Peer assistance and review systems (PARS) are often found where collaboration has taken root.  PARS is designed to take the arbitrariness out of personnel decisions by creating a professional consensus in the community.  When the consensus leads to non-renewal  of non-performing individuals, the process is expedited.  This is giving up security.
Contrast this with the current cat and mouse scenario in so many places where adversarial relations rule.  Labor and management play a game of chicken, each side playing legalistic levers to see what it can get away with.  Adversarial relationships add no value to the student experience – in fact they degrade it.
Collaboration in 2011 means something considerably different than it did in 1946.  It means much higher expectations for all: a democratically empowered workforce willing to take a chance on its own professionalism facilitated by an enlightened administration willing to trade desultory power games for influence over student learning.  All of this paid for by political leaders with a genuine interest in excellent policy.
But that’s another blog.
What examples can you imagine, of teachers giving up security and administration giving up control, which would promote excellent student learning?

7 comments:

  1. Steve, I am sure you already know about the early childhood model in use in Reggio Emilia. It is a fine example of teachers having time and support built into the system for planning, exploring ideas,and supporting learning within a collaborative model. I think you have hit the nail on the head here in this blog... we have to provide collaboration and peer support and assessment in the system, if teachers are to use this type of learning model in their classrooms. These systems must be bargained for and maintained on the union level. And lastly, teachers must learn and grow and be supported in the same manner in which they would like to see their students learn and grow and be supported. Well said, sir.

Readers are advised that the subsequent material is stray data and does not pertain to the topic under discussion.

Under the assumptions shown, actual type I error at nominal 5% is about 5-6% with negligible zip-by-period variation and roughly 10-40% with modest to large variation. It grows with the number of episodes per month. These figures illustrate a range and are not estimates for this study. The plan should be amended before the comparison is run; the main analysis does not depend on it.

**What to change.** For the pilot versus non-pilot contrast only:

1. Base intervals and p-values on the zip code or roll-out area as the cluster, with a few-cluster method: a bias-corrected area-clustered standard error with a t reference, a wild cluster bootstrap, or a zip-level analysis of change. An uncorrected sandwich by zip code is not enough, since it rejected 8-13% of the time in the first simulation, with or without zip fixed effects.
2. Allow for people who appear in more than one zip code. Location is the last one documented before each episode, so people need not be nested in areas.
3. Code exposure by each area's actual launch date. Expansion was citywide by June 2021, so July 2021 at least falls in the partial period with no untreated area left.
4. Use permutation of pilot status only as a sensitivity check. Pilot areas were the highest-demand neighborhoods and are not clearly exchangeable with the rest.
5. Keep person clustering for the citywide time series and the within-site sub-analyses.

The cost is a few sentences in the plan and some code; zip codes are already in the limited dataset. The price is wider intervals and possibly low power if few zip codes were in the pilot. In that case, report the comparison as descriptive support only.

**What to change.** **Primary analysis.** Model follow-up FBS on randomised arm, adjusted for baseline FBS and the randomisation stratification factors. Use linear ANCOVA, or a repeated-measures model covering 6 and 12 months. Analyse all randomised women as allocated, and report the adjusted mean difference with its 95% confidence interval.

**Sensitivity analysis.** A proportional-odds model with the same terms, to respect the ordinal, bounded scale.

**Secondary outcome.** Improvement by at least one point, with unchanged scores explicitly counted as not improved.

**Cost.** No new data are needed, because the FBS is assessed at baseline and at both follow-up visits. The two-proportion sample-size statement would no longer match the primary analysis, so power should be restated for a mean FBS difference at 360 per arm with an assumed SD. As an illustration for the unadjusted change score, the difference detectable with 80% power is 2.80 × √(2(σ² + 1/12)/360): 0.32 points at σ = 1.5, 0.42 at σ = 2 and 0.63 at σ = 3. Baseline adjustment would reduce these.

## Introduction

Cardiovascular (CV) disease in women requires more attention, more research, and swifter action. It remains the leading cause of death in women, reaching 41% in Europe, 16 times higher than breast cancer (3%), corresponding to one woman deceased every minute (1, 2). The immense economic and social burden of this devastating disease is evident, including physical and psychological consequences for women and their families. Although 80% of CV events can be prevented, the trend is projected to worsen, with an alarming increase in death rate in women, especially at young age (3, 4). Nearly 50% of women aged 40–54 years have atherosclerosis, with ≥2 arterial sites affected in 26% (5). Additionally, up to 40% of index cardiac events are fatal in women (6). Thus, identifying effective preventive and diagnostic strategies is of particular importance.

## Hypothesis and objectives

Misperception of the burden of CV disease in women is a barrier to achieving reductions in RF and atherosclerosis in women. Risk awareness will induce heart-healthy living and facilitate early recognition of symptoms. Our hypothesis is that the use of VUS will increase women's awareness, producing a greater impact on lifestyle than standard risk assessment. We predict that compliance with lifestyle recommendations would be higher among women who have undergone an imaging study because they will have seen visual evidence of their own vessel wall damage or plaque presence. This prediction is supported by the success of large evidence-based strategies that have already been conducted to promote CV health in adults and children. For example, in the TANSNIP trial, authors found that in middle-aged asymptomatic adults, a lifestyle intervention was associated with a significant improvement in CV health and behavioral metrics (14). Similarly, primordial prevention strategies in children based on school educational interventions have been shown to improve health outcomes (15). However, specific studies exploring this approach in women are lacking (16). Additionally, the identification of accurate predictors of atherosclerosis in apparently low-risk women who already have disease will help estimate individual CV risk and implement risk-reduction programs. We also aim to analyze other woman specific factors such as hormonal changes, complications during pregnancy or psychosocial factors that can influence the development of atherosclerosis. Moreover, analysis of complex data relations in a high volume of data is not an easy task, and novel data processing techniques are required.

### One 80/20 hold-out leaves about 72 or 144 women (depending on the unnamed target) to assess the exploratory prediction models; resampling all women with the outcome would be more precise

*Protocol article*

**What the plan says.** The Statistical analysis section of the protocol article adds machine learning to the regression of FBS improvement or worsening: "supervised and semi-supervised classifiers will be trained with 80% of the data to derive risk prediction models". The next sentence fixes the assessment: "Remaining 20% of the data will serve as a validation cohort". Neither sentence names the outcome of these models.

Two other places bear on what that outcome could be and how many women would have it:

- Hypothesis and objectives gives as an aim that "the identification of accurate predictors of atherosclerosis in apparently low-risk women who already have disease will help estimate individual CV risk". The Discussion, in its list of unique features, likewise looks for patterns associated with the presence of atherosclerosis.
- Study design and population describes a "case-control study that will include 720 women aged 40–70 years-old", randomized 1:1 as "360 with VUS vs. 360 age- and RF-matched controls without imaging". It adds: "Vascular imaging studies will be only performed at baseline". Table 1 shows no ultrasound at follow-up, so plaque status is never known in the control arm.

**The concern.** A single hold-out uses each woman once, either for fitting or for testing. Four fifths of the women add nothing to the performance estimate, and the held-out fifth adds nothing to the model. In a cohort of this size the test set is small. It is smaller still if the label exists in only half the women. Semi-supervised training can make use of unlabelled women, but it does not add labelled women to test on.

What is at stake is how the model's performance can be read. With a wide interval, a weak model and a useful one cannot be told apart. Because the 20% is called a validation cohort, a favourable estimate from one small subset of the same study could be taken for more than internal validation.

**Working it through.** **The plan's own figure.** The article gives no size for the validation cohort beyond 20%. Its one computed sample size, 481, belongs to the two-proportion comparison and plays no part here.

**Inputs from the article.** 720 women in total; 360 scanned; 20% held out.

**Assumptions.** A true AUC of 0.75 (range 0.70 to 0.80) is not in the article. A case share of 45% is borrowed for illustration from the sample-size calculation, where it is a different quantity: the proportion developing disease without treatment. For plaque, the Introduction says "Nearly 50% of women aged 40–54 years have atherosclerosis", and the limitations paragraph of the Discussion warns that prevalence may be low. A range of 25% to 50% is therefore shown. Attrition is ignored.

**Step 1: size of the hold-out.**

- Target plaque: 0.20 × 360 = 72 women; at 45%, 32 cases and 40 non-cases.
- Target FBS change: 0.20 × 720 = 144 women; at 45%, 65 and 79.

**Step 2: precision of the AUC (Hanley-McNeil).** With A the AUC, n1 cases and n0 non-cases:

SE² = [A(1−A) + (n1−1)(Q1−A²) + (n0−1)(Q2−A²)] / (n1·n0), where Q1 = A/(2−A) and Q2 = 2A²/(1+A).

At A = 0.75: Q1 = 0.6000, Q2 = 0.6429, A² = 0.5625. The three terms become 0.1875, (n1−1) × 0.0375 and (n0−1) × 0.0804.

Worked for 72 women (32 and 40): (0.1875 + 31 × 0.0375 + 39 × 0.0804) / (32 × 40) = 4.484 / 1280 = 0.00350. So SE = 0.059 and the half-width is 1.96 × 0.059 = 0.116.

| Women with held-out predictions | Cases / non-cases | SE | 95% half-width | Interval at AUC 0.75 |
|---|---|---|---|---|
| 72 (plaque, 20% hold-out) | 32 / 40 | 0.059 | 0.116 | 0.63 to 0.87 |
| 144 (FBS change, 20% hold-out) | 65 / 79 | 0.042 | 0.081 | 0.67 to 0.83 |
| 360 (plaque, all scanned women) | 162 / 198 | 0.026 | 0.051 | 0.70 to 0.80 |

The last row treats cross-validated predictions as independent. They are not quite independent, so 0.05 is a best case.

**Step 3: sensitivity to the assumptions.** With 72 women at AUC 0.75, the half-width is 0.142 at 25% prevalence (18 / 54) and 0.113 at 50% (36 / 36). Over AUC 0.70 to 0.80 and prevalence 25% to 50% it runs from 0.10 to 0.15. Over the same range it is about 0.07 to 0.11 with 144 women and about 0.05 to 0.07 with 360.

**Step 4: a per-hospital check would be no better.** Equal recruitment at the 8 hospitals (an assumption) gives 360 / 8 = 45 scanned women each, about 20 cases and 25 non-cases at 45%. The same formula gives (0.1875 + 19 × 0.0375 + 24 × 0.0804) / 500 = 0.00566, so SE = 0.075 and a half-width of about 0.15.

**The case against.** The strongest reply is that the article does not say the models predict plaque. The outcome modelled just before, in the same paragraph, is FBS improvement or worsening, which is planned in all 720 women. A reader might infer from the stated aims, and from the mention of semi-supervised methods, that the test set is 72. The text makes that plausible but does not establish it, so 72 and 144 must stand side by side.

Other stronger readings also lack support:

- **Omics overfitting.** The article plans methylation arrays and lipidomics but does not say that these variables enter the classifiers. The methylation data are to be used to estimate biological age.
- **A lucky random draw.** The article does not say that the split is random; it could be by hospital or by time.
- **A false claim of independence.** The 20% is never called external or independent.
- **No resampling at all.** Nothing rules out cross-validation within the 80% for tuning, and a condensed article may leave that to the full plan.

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  2. hi Steve, I really enjoyed this post-- a compelling way of detailing the nuances that are required for collaboration to take hold in our schools and school districts. It really does seem like it comes down to timing... and figuring out some way for one 'side' to loosen its posture just enough for the other to do the same. Because shared success and a shared history, along with stable leadership, provides the ground for going for a little more each time. But when the conversation is so high-stakes political, and when leadership on both ends is rewarded more by hardening rather than building the elements of collaborative nuance into their positions, it makes the practice of true collaboration all the more difficult.

    And worthwhile. Thank you for your good thinking on the issue. Do you mind if I cross post on our own efforts in the Boston Public Schools re: labor-management collaboration at www.theteachingpulse.org?

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  3. Erica, I know the Reggio model well - I co-teach twice a week with a pre-school teacher who started in that approach, but it would be fairer to say now that she is deeply Reggio informed. The Orff-Schulwerk music approach has several features in common with Reggio, as well as a fair amount of cross-fertilization, and yes I agree with you, that Reggio is a model that can only thrive in a deeply collaborative environment.

    I also agree that teachers must be treated the way we expect students to be treated and that the union potentially has an important role in bringing this about.

    James, I appreciate your "going for a little more each time" model. I'm grappling as a union president with an issue that could be an example of this, and the hardest thing is to let go and take that risk. I do not underestimate the difficulty of what I calling for here. Feel free to cross post - it is the ideas that count.

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  4. Terrific big picture perspective as usual! How can we "break this down" at the school level so collaboration becomes more of a reality in places where it is not happening?